The decline of the Namibian opposition 1990-1994, and prospects for the future

Master Thesis


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University of Cape Town

Namibia's founding election did not bring SWAPO a two-thirds majority. Opposition parties' combined votes totalled a third of the poll, giving a strong minority of National Assembly seats to a number of opposition parties. Namibia seemed a ready example of a successful negotiated transition to multi-party democracy. However, in the first five years since independence the opposition parties have fallen behind as SW APO has continued to consolidate its electoral and legislative power. In the first five years since independence the opposition parties have had little effect on government policy-making and have declined significantly in electoral strength - in the second National Assembly election in December 1994 the opposition parties combined decreased from 31 to 19 seats. SW APO, therefore, gained a resounding two-thirds majority, raising concern that Namibia is largely a de facto one-party state. This paper explores reasons for the lack of opposition party influence in the First Parliament and for the electoral decline experienced by the opposition. It is based on interviews with several opposition party leaders as well as other individuals with Namibian expertise. Conclusions are also drawn from primary research on the Hansard debates of the Namibian National Assembly, the Constitution and the Standing Rules and Orders of the National Assembly. Institutional structures within the existing Namibian political system are one reason for the decline of-opposition politics in the country: they limit opposition parties' ability to develop both a wider support base and, concurrently, to influence legislation. Equally important in stifling the growth of the opposition parties are organisation and other internal weaknesses on the part of the parties themselves. Socio-cultural realities in Namibia likewise affect the growth of opposition parties.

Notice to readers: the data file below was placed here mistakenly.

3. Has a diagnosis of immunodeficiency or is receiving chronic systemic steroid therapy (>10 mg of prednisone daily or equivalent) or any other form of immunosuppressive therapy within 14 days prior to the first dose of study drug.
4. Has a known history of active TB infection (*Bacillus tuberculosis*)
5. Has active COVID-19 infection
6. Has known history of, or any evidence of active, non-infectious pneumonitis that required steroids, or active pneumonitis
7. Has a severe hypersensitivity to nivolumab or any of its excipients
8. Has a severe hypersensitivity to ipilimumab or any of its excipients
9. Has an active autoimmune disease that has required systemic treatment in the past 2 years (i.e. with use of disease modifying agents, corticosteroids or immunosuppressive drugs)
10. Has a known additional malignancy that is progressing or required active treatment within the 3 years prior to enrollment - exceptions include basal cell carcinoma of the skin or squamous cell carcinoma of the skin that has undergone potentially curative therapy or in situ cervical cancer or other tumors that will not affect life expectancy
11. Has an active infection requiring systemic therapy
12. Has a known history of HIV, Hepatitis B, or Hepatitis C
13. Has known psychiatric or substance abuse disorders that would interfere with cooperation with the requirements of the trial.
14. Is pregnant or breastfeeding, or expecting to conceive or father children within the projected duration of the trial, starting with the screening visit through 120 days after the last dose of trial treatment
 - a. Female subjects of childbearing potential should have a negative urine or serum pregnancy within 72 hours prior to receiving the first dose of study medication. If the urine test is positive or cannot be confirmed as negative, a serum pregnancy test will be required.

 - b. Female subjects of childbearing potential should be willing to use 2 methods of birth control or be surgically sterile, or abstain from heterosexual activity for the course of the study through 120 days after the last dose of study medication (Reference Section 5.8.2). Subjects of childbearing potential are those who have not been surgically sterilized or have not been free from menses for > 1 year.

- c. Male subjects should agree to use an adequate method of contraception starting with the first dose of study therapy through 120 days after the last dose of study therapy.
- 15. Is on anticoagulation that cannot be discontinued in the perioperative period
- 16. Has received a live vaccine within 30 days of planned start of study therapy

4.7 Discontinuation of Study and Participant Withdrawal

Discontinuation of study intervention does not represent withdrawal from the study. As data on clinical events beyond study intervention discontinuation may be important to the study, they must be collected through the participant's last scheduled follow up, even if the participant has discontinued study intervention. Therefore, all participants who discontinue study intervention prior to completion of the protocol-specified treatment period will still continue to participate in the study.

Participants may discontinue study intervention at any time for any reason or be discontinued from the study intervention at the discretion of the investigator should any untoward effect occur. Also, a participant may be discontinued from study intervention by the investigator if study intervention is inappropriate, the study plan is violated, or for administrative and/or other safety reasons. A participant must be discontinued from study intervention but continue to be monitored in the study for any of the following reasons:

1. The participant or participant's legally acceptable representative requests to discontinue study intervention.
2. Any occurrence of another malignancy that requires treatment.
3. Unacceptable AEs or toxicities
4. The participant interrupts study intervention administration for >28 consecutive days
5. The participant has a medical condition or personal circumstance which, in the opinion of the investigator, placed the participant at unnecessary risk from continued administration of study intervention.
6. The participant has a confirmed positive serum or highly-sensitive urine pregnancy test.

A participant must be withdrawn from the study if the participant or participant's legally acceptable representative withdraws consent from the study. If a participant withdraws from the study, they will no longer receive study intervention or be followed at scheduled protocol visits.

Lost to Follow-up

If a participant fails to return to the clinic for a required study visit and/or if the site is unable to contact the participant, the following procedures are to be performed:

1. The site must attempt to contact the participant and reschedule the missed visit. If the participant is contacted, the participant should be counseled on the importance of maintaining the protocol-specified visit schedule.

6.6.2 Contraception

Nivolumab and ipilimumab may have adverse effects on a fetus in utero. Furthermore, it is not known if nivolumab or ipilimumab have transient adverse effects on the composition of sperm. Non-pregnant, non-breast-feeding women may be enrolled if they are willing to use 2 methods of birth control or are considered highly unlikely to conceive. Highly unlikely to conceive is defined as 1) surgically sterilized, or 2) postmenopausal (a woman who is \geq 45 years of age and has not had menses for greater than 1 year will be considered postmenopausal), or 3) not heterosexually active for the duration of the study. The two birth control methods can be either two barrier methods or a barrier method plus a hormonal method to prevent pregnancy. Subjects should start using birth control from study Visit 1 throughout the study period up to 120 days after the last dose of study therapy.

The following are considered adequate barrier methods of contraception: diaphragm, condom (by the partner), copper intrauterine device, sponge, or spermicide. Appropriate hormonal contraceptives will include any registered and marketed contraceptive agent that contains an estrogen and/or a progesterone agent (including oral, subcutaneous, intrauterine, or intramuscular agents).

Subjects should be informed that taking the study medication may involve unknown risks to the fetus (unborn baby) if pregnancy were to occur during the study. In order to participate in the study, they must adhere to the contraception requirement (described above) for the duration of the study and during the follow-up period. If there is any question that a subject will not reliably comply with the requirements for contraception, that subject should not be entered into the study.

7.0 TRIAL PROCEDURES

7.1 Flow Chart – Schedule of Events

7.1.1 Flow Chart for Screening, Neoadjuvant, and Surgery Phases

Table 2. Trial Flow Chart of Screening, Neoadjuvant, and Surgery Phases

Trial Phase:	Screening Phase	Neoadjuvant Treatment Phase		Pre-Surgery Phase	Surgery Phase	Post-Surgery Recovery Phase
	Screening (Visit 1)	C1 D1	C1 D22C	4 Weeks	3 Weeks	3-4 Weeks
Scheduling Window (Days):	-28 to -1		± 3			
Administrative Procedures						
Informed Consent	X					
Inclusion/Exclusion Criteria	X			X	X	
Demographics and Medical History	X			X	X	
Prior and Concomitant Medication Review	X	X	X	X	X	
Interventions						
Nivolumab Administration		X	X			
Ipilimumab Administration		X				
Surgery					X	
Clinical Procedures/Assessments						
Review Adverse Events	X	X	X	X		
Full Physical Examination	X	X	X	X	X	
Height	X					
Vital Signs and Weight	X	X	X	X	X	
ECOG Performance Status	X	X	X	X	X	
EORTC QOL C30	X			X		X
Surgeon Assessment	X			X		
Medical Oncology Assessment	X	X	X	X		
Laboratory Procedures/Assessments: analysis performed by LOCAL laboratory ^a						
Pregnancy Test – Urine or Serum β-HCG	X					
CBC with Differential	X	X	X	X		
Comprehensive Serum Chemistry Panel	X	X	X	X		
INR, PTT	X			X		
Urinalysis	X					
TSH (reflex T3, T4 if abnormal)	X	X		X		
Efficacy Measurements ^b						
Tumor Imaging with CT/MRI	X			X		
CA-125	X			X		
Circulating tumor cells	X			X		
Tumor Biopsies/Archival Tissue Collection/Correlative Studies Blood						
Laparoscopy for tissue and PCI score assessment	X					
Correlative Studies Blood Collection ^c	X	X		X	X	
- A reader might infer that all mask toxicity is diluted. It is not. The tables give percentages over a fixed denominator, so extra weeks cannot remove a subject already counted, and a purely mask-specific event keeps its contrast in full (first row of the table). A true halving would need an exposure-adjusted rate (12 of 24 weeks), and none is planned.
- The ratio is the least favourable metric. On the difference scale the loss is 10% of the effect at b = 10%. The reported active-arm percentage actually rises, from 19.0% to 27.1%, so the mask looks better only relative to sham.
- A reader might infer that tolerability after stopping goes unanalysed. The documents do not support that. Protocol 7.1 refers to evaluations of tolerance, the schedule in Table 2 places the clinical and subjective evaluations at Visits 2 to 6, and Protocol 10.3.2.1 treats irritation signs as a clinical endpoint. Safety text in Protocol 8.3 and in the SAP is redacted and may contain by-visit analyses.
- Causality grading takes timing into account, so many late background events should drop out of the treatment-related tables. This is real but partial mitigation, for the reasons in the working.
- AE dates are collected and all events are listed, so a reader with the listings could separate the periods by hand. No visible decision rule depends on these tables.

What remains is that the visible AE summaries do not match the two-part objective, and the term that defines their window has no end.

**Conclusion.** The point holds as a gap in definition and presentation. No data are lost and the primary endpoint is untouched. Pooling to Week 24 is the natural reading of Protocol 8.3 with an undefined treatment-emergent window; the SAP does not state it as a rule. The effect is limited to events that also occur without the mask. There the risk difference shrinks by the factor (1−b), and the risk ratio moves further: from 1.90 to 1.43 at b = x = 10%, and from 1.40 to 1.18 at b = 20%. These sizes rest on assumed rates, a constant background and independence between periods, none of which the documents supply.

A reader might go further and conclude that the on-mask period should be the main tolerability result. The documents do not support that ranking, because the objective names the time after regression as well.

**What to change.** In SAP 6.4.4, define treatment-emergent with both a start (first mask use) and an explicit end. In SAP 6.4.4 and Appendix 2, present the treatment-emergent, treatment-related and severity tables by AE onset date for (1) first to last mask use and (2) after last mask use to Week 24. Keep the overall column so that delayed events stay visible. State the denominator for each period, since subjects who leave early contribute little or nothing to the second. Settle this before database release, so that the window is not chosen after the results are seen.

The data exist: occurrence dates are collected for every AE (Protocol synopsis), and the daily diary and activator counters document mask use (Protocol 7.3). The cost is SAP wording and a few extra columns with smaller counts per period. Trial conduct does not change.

Includes bibliographical references.